I’m a Black Woman Who Overcame $100k in Debt

Laptop and credit cards spread out on floor

It’s one of those that you might nod along to, knowing the pain, the hustle, and the eventual light at the end of a very long, dark tunnel. I’ve walked through a financial storm, carrying a burden of $100,000 in credit card debt, and emerged on the other side. This is my reflection, my truth, spoken from the heart of a black woman who’s seen a bit of everything.

The Path to Debt: It Wasn’t Just Shoes and Handbags

My descent into debt wasn’t about splurging on the latest fashion or trying to live a life splashed across Instagram. No, it was more personal, more painful. It started with a promise to myself to be there for my family, no matter what. When my cousin got caught up in some legal trouble, I didn’t think twice before pulling out my credit card to lend him a few thousand dollars for a lawyer. “It’s what family does,” I told myself, but that decision was like stepping into quicksand.

Then there was the house. My mom’s house needed urgent repairs, from a leaking roof to a broken heating system. Winter was coming, and the thought of her in the cold was unbearable. So, I charged lumber, shingles, and a new furnace to my cards, telling myself it was a temporary fix, a necessary step.

And yes, there were moments of weakness. Moments like convincing myself I deserved that new Balenciaga purse after a particularly rough month, or booking a weekend getaway to Miami because I was convinced a short break would somehow make everything better. Each swipe of the card was a whisper, telling me it would all work out in the end.

The Mental Toll: More Than Just Numbers

Debt is a weight that presses on you, not just when you’re awake, sorting through bills and notices, but in the quiet of night when you should be at peace. It was in those silent hours that the magnitude of my situation hit hardest. I felt trapped in a cycle of my own making, haunted by the fear of what might happen if I couldn’t make it right. The shame was a constant companion, making me question my worth, my decisions, and my future.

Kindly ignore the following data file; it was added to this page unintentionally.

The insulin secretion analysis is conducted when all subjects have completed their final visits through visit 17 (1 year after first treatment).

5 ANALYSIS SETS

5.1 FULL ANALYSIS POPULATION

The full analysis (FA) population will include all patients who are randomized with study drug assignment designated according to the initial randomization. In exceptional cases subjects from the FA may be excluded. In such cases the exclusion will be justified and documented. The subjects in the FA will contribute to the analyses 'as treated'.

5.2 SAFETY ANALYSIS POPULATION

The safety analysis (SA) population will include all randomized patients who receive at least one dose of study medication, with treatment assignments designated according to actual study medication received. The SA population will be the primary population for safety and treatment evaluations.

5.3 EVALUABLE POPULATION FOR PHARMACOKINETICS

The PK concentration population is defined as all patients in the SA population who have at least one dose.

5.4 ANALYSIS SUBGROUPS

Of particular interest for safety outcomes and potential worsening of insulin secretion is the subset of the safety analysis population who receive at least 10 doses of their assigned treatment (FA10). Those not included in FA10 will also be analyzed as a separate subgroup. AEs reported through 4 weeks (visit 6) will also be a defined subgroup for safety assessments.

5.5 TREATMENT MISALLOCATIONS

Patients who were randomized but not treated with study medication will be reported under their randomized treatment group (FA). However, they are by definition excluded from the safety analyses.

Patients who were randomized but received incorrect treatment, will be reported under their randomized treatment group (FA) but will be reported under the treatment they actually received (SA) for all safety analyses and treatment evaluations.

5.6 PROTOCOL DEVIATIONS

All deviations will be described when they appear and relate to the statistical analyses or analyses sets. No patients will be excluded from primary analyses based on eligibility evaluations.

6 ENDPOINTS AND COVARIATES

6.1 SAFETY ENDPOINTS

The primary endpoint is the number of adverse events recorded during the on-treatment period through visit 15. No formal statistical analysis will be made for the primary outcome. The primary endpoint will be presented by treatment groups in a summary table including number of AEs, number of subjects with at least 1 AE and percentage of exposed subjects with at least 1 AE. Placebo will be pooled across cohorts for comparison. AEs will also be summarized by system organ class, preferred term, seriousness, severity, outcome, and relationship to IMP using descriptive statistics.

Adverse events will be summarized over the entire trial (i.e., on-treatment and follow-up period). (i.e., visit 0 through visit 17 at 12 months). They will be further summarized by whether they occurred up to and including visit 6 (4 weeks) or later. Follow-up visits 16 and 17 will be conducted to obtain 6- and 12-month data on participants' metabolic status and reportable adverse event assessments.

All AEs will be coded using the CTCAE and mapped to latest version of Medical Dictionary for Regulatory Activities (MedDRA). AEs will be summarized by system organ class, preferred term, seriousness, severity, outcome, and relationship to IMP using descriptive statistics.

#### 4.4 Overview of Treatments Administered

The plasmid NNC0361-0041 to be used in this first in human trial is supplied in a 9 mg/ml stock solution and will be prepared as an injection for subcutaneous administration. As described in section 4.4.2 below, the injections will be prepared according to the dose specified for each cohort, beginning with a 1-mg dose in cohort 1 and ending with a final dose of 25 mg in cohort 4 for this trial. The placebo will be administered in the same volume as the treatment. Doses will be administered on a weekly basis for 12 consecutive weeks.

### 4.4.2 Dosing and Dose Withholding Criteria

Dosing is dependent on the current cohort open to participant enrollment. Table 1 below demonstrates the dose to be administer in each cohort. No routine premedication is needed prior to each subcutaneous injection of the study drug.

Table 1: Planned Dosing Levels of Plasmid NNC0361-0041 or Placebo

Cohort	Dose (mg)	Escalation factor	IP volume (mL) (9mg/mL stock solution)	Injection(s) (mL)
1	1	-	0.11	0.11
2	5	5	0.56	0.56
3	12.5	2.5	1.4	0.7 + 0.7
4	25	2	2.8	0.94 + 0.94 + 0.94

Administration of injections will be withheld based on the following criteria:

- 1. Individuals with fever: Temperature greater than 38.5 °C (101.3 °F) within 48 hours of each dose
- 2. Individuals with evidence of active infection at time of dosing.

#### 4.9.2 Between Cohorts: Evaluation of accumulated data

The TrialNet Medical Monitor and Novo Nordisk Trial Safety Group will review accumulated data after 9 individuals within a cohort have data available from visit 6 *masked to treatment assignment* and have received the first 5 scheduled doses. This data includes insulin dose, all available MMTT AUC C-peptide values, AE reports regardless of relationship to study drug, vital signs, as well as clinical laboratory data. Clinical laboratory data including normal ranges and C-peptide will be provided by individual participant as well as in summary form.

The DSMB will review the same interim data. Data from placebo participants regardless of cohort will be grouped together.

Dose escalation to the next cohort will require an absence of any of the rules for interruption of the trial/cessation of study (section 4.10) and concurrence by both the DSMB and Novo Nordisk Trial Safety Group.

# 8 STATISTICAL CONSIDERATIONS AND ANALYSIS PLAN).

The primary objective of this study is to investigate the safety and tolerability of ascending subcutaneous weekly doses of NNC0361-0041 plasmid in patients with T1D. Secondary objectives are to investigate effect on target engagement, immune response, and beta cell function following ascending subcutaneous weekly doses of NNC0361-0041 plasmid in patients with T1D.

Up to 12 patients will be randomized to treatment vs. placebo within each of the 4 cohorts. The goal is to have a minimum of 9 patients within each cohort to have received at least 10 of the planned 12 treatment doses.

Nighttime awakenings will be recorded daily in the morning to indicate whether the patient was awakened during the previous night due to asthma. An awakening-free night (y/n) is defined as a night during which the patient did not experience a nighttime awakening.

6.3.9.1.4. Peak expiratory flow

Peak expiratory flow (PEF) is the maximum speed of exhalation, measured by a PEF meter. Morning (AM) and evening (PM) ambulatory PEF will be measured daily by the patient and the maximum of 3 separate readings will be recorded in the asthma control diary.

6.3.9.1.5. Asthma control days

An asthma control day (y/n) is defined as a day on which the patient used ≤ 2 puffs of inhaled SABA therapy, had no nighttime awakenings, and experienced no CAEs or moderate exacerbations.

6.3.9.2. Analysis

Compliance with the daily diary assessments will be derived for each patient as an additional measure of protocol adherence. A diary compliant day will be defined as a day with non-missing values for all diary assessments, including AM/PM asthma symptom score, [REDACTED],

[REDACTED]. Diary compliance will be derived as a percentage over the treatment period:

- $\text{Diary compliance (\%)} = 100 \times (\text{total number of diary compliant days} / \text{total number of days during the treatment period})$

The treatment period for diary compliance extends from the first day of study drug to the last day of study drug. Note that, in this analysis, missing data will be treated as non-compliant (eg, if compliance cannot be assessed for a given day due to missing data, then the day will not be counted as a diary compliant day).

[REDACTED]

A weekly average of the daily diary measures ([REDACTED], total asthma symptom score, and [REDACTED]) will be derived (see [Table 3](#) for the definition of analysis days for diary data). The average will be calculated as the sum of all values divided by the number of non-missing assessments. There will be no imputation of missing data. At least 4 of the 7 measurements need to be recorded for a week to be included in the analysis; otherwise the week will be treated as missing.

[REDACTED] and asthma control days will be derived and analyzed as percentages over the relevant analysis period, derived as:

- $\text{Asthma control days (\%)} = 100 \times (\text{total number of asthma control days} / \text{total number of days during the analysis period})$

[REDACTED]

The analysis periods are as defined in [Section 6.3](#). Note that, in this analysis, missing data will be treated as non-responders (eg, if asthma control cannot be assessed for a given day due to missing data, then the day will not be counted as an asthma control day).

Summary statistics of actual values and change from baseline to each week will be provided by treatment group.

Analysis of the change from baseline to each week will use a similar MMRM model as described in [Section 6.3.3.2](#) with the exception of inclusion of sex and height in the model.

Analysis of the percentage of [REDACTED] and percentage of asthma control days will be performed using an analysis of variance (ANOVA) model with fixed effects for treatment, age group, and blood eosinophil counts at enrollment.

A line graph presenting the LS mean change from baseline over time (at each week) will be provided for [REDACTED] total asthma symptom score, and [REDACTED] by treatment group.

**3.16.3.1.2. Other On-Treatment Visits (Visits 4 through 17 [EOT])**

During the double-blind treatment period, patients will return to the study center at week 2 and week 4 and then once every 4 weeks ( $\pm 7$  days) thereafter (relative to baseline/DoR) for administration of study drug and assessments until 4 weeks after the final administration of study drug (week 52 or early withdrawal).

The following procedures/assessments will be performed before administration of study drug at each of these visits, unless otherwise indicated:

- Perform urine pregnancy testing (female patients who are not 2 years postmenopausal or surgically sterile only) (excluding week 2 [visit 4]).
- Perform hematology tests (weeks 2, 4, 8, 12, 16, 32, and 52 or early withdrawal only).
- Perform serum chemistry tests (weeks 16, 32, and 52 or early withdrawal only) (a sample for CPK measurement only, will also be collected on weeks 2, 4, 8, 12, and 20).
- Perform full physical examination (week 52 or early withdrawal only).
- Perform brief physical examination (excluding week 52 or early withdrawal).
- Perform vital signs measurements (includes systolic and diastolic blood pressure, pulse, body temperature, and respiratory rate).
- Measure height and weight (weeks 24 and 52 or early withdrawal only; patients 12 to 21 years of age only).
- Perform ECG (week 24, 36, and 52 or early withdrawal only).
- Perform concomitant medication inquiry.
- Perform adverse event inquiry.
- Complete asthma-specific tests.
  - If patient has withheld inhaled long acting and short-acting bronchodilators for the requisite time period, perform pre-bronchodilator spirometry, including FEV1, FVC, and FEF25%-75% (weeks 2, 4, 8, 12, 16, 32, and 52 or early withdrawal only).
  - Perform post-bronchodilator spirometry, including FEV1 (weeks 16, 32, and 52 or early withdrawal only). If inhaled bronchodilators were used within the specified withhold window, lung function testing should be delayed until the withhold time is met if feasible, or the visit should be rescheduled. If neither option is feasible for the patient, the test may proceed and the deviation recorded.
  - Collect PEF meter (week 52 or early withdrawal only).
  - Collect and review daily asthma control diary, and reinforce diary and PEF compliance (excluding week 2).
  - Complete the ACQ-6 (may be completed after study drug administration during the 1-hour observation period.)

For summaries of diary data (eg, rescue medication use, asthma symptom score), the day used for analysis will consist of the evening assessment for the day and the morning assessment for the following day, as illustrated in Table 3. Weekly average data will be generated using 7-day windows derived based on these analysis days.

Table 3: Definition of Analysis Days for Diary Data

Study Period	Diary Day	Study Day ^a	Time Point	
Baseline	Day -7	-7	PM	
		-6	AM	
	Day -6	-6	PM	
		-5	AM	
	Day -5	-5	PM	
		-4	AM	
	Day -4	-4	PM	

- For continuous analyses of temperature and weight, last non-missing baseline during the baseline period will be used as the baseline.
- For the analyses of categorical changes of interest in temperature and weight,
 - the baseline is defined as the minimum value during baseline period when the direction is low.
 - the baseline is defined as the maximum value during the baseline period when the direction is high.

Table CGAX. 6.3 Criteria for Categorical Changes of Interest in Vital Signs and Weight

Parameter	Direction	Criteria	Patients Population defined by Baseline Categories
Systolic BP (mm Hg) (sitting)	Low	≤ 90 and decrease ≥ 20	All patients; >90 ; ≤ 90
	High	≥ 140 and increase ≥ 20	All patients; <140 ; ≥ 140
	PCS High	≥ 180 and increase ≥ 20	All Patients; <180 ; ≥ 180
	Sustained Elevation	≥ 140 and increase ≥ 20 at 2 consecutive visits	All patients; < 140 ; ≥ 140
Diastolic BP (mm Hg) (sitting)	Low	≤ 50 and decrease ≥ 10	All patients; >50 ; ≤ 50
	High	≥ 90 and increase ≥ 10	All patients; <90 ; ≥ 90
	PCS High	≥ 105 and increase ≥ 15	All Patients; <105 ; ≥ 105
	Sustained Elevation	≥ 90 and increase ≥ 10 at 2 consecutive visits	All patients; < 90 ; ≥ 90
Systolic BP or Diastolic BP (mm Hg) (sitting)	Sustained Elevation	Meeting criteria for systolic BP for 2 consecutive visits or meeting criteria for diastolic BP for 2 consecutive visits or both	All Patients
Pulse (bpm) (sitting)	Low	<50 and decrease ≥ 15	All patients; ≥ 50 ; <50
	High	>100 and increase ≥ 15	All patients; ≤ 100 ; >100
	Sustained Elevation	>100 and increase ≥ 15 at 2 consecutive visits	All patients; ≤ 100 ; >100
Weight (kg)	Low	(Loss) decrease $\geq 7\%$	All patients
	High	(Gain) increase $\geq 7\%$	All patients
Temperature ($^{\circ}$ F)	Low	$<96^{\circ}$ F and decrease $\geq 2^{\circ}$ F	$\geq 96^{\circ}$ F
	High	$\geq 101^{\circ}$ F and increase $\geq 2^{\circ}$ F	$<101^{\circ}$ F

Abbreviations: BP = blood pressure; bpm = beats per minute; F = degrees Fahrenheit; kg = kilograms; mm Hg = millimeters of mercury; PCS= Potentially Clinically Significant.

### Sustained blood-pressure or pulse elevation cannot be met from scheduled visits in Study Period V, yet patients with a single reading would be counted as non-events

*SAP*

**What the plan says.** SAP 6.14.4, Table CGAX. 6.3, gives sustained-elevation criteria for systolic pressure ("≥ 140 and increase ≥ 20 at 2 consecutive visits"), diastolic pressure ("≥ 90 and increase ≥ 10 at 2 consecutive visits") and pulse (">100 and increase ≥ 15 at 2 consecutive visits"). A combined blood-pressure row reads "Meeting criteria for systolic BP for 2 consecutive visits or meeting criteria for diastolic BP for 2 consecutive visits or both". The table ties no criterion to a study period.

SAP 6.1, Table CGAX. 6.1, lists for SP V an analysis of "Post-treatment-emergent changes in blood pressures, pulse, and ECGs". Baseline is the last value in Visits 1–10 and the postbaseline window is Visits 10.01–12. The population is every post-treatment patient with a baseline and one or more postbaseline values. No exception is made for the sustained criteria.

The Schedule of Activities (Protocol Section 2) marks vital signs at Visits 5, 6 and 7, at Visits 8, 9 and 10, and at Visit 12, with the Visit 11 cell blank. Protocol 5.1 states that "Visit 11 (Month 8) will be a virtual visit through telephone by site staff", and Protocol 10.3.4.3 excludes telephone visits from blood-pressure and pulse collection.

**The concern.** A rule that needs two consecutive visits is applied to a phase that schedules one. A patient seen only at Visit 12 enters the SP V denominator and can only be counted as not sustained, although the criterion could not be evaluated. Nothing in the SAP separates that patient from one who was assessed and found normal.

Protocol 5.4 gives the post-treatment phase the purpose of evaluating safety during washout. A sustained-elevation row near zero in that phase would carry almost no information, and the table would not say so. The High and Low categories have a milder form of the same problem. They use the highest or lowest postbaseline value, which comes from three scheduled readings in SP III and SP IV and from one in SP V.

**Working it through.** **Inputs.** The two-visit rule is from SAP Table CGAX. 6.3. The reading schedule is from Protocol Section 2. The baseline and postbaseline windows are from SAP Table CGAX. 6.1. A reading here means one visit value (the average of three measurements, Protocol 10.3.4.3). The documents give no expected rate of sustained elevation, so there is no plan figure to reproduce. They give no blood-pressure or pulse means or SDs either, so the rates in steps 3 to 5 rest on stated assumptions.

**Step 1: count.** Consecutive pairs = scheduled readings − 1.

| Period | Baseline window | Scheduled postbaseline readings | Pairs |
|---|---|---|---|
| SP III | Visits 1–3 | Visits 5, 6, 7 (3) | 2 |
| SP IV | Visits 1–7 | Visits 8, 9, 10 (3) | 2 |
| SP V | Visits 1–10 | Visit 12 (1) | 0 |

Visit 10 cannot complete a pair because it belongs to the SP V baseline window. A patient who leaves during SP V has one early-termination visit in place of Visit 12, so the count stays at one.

I withdrew from friends, too embarrassed to admit why I couldn’t go out or join on vacations. Family gatherings became minefields, dodging questions about my life and deflecting concern with practiced ease. But inside, I was screaming for help, too proud and too afraid to ask for it.

Climbing Out: A Road Paved with Hard Choices

Admitting I needed help was the hardest part. It felt like admitting defeat. But the day came when I couldn’t face my reflection, knowing I was living a lie. I reached out for professional help, sitting down with a credit counselor who didn’t flinch at my debt but instead laid out a plan, clear and doable.

I started small, tackling the highest interest rates first, cutting up credit cards, and setting up a budget that was more than a fanciful list of good intentions. I took on extra work, anything from freelance writing to tutoring kids after school. Every extra penny went to the debt.

Those Balenciaga purses? Sold them. The weekend getaways? Replaced by staycations and discovering free events in my city. I learned to find joy in the simple moments, realizing that the best things in life aren’t charged on a credit card.

Reflections from the Other Side

Now, here I am, debt-free. It’s a surreal feeling, looking back on those years of struggle. The journey taught me about resilience, about the strength I didn’t know I had. It taught me about the importance of community, of having people who support you, even when you’re too stubborn to ask for help.

I’ve learned to live within my means, to find happiness in what I have, not in what I can buy. And I’ve learned the importance of financial literacy, especially for black women. We face unique challenges, from systemic inequalities to the pressure of being the backbone for our families. But we also possess incredible strength, resilience, and the ability to overcome even the most daunting obstacles.

This has been a journey of finding myself, of shedding the weight of expectations and material possessions to discover what truly matters. It’s a message I hope resonates with anyone feeling trapped by their financial mistakes: there is a way out, and it starts with believing in yourself and taking that first, hard step towards freedom.